"Okay, you've been dying to tell me something. I'm all ears." The car firing up couldn't drown up Jacob's retelling of the film, the picture he drew and the money he was going to give the starving children. His distracted mother, planning lunch in her head while navigating the street, managed to nod her assent. Jacob didn't notice she was barely paying attention.

Pulling money from his piggy bank was Jacob's favorite game. 'Piggy' was a Christmas gift from his teenaged brother, Mike. Jacob always put the savings back after counting. This time it would be different. With plying butter knife, the excited five-year-old extracted over ten dollars and some change. The folded ones were the hardest to wedge out, but an expedition worth missing lunch. "All of it? Are you sure," his mother asked staring at the bounty in the folds of bedding on the lower bunk. There seemed no truer purpose for his savings. Jacob was ready for next Sunday now.

*************************************


With tears in his eyes, Jacob stood alone on the back stairwell that entered the front of the sanctuary. Ken and Doug had already escaped up the stairs. He never felt more alone or sad and did not want to see anyone: not his mom, Miss Hart or God. The echoes of their words hurt more than the gruff way the two handled his shirt when they caught their nemesis and pushed him to the wall. 'Trying to make us look bad?' 'You like Miss Hart, teacher's pet!' Jacob knew a button came off in the unexpected melee. It wasn't but a half hour earlier he felt he had changed the world for orphans and kids with their families. Miss Hart hugged him, praised him, exalted him to no end for what seemed all class long. He gave every last penny he had! Jacob blushed redder than the boys resulting anger.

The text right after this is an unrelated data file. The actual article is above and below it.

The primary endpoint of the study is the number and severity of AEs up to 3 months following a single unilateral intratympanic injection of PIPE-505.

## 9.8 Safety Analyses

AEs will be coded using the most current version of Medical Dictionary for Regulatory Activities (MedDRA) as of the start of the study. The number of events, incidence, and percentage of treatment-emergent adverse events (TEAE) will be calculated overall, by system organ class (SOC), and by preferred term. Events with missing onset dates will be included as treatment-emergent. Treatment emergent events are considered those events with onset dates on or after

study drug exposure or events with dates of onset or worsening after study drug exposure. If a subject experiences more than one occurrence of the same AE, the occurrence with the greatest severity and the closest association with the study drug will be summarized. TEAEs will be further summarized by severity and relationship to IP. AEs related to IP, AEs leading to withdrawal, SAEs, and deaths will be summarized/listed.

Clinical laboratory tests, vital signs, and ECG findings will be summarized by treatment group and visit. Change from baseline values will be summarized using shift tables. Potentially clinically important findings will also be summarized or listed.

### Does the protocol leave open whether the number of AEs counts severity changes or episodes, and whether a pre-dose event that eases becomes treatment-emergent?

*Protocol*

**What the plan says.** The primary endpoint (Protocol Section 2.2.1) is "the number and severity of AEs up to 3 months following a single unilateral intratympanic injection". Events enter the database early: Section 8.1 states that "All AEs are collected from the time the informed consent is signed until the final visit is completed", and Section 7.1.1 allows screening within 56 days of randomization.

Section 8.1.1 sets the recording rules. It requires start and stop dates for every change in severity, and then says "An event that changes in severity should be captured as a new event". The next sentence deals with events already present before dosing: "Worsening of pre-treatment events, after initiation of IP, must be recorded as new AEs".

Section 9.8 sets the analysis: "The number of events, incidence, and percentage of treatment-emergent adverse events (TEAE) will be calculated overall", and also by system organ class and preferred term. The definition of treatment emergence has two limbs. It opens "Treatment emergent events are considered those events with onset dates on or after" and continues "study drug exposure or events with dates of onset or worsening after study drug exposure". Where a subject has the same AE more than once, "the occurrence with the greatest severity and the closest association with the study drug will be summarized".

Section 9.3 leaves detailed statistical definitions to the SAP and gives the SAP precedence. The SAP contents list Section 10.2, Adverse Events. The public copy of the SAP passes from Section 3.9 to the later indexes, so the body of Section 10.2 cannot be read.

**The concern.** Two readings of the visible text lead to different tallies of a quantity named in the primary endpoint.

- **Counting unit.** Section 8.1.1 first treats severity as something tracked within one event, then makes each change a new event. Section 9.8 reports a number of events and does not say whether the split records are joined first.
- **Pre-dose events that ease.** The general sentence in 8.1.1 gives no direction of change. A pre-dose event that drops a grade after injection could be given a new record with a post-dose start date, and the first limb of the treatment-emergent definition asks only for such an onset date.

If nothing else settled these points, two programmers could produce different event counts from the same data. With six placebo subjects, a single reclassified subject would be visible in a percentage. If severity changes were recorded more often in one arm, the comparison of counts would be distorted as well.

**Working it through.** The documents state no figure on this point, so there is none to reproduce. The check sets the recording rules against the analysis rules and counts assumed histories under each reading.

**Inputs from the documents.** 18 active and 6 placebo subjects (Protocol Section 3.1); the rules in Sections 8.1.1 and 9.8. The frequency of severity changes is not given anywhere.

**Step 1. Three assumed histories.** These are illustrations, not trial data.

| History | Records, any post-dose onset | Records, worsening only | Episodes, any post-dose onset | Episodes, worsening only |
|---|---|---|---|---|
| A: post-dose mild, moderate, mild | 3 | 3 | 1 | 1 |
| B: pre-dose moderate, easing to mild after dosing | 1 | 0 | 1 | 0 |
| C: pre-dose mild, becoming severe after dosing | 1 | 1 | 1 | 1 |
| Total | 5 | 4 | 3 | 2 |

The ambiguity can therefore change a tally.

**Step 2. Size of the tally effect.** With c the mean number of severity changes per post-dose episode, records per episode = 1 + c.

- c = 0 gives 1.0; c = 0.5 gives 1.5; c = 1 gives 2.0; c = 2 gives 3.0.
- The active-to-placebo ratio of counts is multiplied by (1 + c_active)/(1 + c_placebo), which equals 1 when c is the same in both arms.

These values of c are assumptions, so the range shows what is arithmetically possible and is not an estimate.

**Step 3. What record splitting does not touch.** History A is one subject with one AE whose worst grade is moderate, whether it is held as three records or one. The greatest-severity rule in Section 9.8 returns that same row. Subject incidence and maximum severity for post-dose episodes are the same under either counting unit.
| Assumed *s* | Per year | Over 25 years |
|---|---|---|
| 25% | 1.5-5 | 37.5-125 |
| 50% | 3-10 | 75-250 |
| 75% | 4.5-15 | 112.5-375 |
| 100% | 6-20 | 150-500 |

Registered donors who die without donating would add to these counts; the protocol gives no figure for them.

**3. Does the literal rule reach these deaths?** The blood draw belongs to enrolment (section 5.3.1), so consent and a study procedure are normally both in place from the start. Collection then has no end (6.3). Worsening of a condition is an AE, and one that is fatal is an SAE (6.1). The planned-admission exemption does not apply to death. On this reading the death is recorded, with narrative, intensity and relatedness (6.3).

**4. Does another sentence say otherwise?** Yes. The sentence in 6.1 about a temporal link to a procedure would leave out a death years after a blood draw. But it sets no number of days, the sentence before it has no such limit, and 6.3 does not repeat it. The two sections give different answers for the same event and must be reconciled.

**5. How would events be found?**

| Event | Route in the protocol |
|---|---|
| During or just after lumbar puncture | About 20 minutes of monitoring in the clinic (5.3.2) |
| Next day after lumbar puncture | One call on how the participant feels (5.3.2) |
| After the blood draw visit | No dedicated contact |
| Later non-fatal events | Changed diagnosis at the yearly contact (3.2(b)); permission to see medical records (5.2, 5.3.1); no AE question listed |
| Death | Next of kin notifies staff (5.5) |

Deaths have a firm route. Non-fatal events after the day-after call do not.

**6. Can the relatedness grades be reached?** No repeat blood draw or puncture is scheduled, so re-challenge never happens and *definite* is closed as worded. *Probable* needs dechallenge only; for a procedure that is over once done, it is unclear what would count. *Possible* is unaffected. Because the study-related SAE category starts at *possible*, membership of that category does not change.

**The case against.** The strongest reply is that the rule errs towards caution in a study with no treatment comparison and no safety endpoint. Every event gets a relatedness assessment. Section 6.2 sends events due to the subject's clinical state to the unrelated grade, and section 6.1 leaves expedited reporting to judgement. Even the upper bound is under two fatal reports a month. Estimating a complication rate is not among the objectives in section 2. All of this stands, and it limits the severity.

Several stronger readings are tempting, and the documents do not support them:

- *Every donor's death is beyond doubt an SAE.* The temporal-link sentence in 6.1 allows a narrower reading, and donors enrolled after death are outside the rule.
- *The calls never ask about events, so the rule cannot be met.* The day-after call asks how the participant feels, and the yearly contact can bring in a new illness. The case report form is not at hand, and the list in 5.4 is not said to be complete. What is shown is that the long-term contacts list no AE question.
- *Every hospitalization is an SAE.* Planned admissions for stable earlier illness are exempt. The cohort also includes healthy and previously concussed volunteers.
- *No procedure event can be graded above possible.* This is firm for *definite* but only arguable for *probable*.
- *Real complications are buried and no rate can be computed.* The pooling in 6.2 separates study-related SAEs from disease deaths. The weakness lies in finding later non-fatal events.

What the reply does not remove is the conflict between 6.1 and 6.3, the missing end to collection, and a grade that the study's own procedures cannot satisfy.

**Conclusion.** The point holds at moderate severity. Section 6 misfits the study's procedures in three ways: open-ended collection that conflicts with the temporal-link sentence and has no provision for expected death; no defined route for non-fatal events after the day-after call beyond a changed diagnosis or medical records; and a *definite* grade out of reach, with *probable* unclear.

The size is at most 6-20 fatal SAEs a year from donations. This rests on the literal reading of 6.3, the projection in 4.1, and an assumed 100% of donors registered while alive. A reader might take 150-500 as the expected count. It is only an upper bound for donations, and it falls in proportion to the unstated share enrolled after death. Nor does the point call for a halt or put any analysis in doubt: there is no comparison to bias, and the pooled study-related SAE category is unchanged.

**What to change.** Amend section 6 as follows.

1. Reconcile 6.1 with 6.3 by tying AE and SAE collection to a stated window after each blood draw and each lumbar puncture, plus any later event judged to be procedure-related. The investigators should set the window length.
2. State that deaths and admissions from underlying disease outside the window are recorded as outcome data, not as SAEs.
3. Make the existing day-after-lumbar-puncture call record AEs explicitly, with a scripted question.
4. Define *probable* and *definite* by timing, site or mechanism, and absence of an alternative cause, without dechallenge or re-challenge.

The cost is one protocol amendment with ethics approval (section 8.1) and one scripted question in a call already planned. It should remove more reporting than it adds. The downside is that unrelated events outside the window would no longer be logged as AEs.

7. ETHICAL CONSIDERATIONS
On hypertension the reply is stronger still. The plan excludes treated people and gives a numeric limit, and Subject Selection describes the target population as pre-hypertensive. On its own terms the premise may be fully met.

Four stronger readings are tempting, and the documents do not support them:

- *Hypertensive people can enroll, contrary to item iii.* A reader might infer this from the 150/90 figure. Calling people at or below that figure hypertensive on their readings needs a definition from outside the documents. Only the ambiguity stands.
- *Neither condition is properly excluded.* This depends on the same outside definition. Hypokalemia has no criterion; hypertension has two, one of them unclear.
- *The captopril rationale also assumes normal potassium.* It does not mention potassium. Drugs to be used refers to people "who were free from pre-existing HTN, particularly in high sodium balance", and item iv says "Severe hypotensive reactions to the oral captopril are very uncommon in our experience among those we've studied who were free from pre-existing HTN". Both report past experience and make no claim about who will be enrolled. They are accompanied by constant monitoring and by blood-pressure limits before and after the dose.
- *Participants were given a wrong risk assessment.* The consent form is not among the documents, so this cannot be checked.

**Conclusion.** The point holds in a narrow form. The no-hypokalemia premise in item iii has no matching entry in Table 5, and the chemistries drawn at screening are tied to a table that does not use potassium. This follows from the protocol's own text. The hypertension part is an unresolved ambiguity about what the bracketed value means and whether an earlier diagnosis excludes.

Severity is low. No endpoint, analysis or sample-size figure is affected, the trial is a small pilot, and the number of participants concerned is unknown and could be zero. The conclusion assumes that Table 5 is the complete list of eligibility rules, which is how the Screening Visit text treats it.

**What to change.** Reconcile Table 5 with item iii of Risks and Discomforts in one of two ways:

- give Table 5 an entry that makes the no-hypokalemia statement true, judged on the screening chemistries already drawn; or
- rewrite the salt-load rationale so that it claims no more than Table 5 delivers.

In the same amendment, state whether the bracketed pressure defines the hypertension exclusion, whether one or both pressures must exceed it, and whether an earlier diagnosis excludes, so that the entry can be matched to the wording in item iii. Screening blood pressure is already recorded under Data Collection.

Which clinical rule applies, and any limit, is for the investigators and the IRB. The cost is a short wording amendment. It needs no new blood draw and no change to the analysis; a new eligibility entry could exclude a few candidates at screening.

Caught between two assembly halls, Jacob couldn't make himself walk those stairs. He decided to hide until the organ played. He thought he could hear his mother calling while hunkered in the shadows. Smells of the remaining fresh-baked cinnamon buns and leftover coffee swirled about. When the organ abated, the young boy ran out the fellowship hall upstairs to the Narthex and out the front doors. He had an hour to disappear, plan an excuse for the forthcoming scolding

Jacob came to the edge of the hill where the boys threw rocks. The street below seemed so distant but just a short way down. He wanted to pitch something. His heart would not allow him to lift a thing. All that Jacob could imagine was the collection of stones below -- what it would be like to linger about them, alone. The longer he sat next to the little white church, the faster time seemed to elapse. He could sense his fate was near.

The pearly blue Ford cleared its throat in the street in front of the Church of Christ. Jacob Instantly knew the syncopated harmony of that guttural machine. He could imagine how it quaked whenever his brother had him 'strap in' for a ride around their block. Mom wasn't trusting enough to let a high school senior take his 'little bro for a spin.' Mike let the '63 Galaxie 500 idle its 409 horses, while he got out. His little brother was already half around the church when they got separated by a gaggle of admiring boys. Doug and Ken were amid the throng. "Mike," Jacob frantically shouted. The dark-haired teen in light-blue windbreaker located him and with an index finger motioned to come over.

The group saw the interaction and the small boy break their ranks before stepping up to this new idol. "How's your day, Jake?" Mike said with his usual demeanor, calmly scanning little brother's eyes to see the answer. "Come on! We're going for a real ride this time. Shakes and burgers at the drive-in sound good?"

"Yeah!" Jacob was already healing and sighed. As he got in the car he heard the moans and some shouts to 'Rev it!' and more quietly, 'That kid?'

"I heard what you did today," Mike said, and with a wink held one foot on the brake with the other hovering the gas. He didn't have a hand on the clutch. "How does it feel to know you're a hero?" Without waiting for an answer, "Keep doing stuff like that and you're going to change the world." His big brother slowly let out the clutch and the powerful car lurched before slowly humming down the hill to the street below. Jacob glowed like light. The gathered clan began dispersing, looking disappointed. That's when Jacob noticed his mother at the top of the church steps. He thought it looked like she was crying. He did not recognize her emotion but was certain no explanation would be necessary.


1681 words

© Copyright 2019 Brian Karloff Compton 2 U (ripglaedr3 at Writing.Com). All rights reserved.